The Individual Liability You Never Knew You Had: Second Circuit Rules HR Directors May Be Liable for FMLA Violations

HR Directors, Beware: Your role in terminating employees may expose you to individual liability under the Family and Medical Leave Act (FMLA).

In Graziadio v. Culinary Institute of America, et al., Graziadio, a Payroll Administrator, took a three-week leave pursuant to the FMLA to care for her son suffering from diabetes, followed immediately by a second leave to care for her other son, who had broken his leg.  After Graziadio submitted the required paperwork, she heard from neither her supervisor nor the HR Director. When Graziadio tried to return work, the Culinary Institute required “additional paperwork” to justify her absence.  Graziadio was notified that she had seven days to submit the paperwork but was not provided any specific detail about what paperwork was required.  Graziadio then retained an attorney. Prior to submitting the “additional paperwork”, Graziadio was informed that she was terminated on the basis of job abandonment and failure to comply with the FMLA. Graziadio thereafter brought suit alleging claims based on interference with her FMLA leave, retaliation and associational discrimination under the Americans with Disabilities Act (ADA) against the Culinary Institute, the HR Director and another supervisor.  The Southern District of New York granted the Culinary Institute’s motion for summary judgment and dismissed the complaint against the individual defendants.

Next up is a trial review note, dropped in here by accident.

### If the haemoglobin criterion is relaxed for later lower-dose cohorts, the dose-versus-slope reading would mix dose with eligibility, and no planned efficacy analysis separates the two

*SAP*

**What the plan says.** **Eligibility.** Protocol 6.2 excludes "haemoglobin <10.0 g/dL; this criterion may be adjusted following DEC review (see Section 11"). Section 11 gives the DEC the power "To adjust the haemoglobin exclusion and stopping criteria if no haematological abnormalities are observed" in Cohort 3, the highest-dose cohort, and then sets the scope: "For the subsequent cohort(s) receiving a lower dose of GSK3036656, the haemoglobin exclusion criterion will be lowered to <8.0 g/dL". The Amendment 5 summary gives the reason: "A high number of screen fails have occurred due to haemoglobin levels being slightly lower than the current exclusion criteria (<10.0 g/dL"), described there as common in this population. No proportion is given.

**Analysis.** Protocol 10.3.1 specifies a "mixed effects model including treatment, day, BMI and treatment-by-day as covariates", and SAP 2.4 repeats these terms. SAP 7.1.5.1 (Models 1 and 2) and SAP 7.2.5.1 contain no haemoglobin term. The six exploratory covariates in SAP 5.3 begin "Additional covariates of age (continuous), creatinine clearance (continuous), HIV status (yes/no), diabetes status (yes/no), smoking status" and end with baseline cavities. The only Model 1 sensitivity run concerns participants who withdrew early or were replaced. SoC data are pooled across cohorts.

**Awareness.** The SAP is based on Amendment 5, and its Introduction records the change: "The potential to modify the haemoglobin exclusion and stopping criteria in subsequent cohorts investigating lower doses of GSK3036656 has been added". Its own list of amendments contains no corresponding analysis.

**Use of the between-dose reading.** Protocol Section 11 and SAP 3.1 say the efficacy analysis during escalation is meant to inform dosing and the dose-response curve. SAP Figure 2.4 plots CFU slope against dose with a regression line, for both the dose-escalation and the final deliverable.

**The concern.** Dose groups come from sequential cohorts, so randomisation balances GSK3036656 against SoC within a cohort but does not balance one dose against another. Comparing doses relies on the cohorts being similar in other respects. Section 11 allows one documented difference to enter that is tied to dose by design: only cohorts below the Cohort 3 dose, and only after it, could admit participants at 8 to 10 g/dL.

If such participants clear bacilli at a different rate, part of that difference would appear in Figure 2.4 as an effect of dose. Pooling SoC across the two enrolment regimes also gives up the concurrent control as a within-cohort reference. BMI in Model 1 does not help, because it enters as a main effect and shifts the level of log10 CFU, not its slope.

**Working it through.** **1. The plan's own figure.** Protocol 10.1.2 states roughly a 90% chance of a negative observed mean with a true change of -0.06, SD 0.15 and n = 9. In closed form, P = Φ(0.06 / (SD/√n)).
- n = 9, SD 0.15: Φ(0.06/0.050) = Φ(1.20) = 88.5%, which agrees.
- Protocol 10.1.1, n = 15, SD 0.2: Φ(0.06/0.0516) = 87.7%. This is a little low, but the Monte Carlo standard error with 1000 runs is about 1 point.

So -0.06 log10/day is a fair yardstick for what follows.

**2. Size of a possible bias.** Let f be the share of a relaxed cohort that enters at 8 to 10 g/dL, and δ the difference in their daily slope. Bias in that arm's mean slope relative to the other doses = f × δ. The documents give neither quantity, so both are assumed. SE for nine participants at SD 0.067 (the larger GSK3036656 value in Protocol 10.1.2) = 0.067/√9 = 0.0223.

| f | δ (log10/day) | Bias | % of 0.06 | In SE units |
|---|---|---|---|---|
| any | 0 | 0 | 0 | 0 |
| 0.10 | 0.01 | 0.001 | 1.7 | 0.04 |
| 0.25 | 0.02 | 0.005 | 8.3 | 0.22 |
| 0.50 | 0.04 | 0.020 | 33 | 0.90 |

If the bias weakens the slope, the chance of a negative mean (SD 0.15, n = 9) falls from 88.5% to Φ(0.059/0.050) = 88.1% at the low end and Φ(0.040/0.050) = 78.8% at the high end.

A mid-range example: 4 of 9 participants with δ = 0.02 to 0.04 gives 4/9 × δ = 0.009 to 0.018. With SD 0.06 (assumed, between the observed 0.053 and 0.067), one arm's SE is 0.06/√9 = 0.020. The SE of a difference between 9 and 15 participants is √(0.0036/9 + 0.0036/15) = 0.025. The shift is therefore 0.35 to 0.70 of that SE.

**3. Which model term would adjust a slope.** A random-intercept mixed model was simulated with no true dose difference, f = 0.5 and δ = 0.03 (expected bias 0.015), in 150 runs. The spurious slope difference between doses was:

On appeal, United States Court of Appeals for the Second Circuit held that the Culinary Institute’s HR Director can be individually liable under the FMLA.  Under the FMLA, an individual may be held liable if he or she is considered an “employer,” defined as “any person who acts, directly or indirectly in the interest of an employer to any of the employees of such employer.” Applying the “economic-reality test,” the Second Circuit held that individual liability can be found when the alleged employer (1) has the power to hire and fire employees; (2) supervises and controls the employee work schedules or conditions of employment; (3) determines the rate and method of payment; and (4) maintains employment records. The Second Circuit further noted that in the FMLA context, the economic reality of employment relationships exists if the putative employer controls in whole or in part the plaintiff’s rights under the FMLA.